Or am I missing something here?

        • To a degree, that’s true if you live in the suburbs, but if you live in an apartment building, it might be of some concern to you.

        • It’s absolutely a storm in a teacup. If somebody I know well enough to be friends with on Facebook comes to visit, I’m perfectly happy for them to have access to my wireless network. Wi-Fi Sense simply saves me from having to tell them the password. And then tell them a second time after they enter the password incorrectly. And then tell them a third time when they need to connect another device. Additionally, W-Fi Sense is handy when travelling with your family as you only need to input a wireless password into a single device and it’s then automatically shared – assuming you’re Facebook friends with your family, of course!

          IMO, pretty much the only time that it would be a really bad idea to share a network is if your neighbors – who are also Facebook/Outlook/Skype contacts – live close enough to be able to pick up your wireless signal.

          As with most things, it really comes down to common sense. If you’d like to share networks, leave Wi-Fi Sense enabled and share whichever networks you wish (some, none or all). If you’d rather not share networks, either switch Wi-Fi Sense off completely or simply choose not to share any networks.

  8. As far as I am concerned, this WiFi-Sense feature, as well as the Peer-to-Peer Delivery feature, of Windows 10 clearly demonstrates a huge lack of ethical behaviour on the part of Microsoft Corporation. These features MUST be disabled by default, and only enabled in a manageable manner by the end user. Leo’s example of how he uses the Peer-to-Peer Delivery feature within his own local network is what I mean by a manageable manner. If a feature is enabled, it should provide the ability to be restricted to the local network, or an intranet, thus preventing the friends of a friend from using it by default because he (or you) did not select the disable check box when you let him in. Computer users around the globe should take up the cause by promoting complete and total avoidance of Windows 10 until this is fixed. Microsoft needs to be taught a lesson – don’t bite the hand that feeds you! Maybe they are trying to one-up the NSA!

    Cheers

  9. So, in order to be truly secure, not only must you disable WiFi Sharing on your own device, you must force your friends/family to disable it on their devices BEFORE you allow them to connect to your network!!

    If someone asks to connect to your WiFi, you must remember to ask them if they have Windows 10 on their device before you type your password into their machine. Ugh…

    Thanks, Microsoft, for making it YET MORE DIFFICULT to keep my network secure!! I guess I’ll just have to implement MAC-address filtering on my router, and make sure that no one with an unapproved MAC address can log in, even if they have the password. 🙁

    • If you tell somebody your network password, they can share it as they wish. If you type your network password into somebody’s computer, they can very easily view that password and then share it as they wish. Does Wi-Fi Sense really make things less secure?

      • It makes it accidentally less secure. If your guest proactively shares the password – yep, that’s not secure. However, if your friend has no ill intent at all, he might very well accidentally share your password without knowing it if he doesn’t pay attention when connecting to your network. I believe the scope of the share is also larger in this case – all his friends would have access to it if the feature is enabled.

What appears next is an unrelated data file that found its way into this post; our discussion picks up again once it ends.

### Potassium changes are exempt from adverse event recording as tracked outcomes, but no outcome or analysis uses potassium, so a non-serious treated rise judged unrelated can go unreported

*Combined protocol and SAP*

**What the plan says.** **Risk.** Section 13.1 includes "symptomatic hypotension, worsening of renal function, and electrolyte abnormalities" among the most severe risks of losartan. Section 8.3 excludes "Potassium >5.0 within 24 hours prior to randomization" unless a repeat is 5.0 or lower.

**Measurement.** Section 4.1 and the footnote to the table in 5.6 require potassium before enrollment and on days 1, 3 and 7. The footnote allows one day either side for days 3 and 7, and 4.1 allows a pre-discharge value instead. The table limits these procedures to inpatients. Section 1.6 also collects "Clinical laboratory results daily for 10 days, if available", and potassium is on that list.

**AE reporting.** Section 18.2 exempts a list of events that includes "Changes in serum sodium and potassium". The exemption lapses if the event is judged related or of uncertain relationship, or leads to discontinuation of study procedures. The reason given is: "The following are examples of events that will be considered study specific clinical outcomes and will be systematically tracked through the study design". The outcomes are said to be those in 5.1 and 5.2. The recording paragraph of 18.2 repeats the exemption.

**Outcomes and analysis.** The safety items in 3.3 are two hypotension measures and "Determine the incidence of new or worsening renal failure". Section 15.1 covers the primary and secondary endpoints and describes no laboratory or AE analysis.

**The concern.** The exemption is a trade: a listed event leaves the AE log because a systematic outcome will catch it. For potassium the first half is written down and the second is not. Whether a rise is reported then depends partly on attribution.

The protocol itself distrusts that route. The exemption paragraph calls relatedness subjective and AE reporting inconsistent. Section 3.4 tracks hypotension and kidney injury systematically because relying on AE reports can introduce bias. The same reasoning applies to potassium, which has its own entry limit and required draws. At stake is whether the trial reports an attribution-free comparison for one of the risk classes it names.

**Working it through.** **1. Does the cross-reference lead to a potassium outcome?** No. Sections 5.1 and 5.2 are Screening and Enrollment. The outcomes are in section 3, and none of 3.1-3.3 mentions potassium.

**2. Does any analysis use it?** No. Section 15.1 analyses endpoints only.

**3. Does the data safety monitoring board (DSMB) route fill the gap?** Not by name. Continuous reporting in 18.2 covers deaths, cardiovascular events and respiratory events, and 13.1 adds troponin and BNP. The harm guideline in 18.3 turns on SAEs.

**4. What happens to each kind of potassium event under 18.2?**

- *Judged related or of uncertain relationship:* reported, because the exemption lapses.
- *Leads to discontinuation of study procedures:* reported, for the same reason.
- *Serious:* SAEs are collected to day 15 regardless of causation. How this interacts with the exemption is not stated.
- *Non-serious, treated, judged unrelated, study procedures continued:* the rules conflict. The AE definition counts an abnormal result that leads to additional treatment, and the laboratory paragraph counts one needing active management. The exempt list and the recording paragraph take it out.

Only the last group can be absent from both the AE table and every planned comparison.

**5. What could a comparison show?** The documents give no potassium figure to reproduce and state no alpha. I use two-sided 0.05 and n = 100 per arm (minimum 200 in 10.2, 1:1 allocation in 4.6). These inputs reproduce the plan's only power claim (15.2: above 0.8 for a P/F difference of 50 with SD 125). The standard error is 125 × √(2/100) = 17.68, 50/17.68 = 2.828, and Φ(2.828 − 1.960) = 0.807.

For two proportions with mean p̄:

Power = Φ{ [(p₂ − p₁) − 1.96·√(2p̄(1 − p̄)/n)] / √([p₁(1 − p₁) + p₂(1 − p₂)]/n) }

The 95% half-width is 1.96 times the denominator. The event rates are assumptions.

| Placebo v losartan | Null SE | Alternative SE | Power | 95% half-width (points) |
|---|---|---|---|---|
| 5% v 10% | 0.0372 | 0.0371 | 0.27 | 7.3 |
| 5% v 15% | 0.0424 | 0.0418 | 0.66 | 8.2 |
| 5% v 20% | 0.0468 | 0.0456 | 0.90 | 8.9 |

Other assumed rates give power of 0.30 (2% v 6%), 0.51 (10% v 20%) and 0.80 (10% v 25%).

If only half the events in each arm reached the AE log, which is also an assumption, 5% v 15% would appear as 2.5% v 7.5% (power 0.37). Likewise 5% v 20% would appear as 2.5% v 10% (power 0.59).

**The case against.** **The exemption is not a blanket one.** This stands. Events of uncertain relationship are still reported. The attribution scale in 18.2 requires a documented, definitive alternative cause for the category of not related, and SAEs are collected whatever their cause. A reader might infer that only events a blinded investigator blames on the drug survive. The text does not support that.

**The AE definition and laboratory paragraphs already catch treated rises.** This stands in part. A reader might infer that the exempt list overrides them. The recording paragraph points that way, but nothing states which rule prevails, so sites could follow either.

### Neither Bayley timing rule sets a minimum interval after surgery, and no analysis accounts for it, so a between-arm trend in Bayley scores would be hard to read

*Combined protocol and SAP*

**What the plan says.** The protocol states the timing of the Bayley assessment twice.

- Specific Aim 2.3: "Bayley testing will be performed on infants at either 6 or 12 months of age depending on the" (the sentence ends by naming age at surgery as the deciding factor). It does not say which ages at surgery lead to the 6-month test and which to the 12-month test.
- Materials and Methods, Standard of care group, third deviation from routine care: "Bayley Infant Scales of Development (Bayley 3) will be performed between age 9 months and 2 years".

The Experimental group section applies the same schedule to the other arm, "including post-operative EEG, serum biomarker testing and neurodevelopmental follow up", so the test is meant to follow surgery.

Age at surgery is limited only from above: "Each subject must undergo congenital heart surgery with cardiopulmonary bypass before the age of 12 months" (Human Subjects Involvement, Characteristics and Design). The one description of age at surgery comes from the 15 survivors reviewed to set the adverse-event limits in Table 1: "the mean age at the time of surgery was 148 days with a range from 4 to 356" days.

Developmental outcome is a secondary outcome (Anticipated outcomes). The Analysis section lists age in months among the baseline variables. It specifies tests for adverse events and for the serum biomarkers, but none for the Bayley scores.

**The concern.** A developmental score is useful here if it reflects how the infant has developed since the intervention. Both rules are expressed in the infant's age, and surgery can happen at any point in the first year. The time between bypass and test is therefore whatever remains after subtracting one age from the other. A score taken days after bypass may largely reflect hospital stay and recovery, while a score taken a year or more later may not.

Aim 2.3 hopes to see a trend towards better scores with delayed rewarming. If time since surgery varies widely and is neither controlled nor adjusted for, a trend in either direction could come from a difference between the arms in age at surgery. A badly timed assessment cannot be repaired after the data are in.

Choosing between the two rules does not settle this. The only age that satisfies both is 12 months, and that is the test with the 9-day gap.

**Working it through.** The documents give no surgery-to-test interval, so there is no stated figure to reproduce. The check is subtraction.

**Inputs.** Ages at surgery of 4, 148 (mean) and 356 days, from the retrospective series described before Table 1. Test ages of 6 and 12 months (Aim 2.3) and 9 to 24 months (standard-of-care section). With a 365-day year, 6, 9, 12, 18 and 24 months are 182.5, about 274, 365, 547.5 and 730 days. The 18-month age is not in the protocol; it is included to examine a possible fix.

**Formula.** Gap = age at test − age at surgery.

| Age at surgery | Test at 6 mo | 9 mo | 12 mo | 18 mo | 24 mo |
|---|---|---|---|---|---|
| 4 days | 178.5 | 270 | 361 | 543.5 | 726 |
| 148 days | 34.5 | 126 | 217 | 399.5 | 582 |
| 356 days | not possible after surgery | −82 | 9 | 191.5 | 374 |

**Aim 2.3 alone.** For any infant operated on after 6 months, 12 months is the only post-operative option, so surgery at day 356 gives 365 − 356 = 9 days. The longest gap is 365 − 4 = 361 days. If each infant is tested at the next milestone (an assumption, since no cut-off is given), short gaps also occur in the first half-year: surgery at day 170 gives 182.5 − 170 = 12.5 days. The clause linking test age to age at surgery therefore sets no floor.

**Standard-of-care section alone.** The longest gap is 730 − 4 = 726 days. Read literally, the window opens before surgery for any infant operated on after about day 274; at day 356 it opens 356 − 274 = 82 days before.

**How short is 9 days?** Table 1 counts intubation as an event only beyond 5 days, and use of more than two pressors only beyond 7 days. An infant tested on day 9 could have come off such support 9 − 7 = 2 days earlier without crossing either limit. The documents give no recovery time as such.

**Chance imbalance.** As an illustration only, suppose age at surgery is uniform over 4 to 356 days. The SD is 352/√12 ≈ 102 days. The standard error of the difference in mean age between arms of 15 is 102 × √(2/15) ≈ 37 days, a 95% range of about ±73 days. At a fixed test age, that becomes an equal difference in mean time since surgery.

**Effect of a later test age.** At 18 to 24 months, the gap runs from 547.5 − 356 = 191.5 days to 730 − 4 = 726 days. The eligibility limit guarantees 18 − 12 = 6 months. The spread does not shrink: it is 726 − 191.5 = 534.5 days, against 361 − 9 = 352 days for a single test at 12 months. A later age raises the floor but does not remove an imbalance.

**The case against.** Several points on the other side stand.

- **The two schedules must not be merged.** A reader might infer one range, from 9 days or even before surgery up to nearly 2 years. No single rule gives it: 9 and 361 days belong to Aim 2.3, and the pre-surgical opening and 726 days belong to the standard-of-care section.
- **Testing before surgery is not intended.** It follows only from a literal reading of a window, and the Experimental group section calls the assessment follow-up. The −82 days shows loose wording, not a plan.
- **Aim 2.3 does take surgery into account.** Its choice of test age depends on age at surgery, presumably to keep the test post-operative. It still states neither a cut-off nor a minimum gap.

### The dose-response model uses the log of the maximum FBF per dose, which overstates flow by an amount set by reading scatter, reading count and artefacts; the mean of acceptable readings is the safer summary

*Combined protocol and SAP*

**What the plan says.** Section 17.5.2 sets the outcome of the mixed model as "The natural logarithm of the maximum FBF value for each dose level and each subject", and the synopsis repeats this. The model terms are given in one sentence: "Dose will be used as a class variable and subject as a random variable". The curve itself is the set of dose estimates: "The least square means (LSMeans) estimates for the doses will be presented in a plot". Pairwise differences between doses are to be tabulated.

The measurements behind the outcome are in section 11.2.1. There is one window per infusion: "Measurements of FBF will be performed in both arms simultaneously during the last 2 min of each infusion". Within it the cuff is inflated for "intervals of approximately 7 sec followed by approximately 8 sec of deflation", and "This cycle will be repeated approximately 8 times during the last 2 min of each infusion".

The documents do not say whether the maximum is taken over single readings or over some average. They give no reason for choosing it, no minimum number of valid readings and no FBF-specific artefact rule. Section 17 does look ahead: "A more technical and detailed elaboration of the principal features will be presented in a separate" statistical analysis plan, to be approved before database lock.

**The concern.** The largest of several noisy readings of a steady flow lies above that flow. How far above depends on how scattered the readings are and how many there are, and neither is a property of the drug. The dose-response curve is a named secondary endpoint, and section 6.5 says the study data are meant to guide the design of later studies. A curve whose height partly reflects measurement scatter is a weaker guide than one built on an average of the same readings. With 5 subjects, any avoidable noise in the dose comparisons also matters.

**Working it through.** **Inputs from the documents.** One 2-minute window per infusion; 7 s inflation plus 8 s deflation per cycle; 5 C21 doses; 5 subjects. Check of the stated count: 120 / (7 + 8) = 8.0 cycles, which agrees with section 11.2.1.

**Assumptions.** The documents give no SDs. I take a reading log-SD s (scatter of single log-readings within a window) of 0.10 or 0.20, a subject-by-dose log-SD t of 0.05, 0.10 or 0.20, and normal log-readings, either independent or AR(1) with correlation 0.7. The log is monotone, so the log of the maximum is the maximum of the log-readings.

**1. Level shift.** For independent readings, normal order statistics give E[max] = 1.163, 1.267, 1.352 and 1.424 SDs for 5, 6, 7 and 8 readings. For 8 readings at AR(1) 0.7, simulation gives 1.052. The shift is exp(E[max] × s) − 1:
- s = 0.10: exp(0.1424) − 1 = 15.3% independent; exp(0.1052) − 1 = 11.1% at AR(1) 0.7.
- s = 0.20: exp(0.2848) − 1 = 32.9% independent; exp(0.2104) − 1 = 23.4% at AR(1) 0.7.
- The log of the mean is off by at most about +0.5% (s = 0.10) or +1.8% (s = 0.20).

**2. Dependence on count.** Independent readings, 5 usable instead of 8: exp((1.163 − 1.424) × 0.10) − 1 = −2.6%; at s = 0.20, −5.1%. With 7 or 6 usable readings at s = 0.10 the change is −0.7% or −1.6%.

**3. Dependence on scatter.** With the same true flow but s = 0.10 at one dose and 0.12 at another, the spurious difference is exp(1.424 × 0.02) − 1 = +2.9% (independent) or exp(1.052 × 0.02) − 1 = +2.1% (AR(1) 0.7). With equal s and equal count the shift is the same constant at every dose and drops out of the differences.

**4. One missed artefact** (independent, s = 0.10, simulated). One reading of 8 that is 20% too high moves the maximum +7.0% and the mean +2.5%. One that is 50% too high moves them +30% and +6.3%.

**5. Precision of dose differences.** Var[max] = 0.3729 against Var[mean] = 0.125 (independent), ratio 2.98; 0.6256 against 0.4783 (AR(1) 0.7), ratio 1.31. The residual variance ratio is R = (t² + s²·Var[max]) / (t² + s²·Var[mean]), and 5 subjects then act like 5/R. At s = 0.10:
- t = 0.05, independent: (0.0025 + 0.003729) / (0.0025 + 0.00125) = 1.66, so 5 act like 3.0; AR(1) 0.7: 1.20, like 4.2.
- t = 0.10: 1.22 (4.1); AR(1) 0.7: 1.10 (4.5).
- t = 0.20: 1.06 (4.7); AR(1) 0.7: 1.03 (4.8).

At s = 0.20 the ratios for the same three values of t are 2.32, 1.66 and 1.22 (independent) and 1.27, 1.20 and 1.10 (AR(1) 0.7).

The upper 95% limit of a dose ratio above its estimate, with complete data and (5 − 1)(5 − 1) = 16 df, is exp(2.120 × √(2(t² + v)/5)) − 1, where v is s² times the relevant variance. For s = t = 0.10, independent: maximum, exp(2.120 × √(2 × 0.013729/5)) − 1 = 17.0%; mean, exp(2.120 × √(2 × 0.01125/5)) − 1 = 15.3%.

• It could also be argued that sharing via Wi-Fi Sense is *more* secure than sharing via other methods. If you manually share a password with somebody, that person could, if so inclined, share the password with others. That’s not possible if the password is shared using Wi-Fi Sense.

          • It’s very easy to change your Wi-Fi password.
            So, if you are not totaly confident that that person would not share the password, just change it once the sharing is no longer needed.

      • If I were typing my Wi-fi password into someone else’s computer, I would not allow it to be shared. I would also not allow it to automatically connect. That way, once it is disconnected, they would need the password again.

        • Once a person has logged on to the router to get internet access, that person has that password in their computer and can manually connect even though the connect automatically option is turned off. In addition, that person can easily change the option to connect automatically. Of course, you can change the WiFi password, and that would lock them out.

  10. Thanks to Leo for the information about Wi-Fi Sense. Without your newsletter I would have been unknowingly exposed to potential intruders, as will all Windows 10 newbies.

    FYI I installed W10 on my tiny Toshiba (1Ghz chip!) notebook and amazingly it works fine and probably a smidgen faster than W7 Starter. It boots faster and allows all applications to work (even Office 2001). But strangely it takes eight minutes and 10 seconds to shut down. Just for info.
    Thanks
    Frank

  11. And I notice that Win10 continues a ‘tradition’ that MS has been pursuing at least since Vista. The WiFi subsystem is so ‘promiscuous’, and the OS so promotes wireless connections over wired ones, that computers will frequently disconnect (or attempt to disconnect) from a wired ethernet connection if a wireless connection becomes available, unless the WiFi radio is turned off. All this without in any way consulting with the user. I’ve never been able to find any kind of fix for this, not even a registry tweak.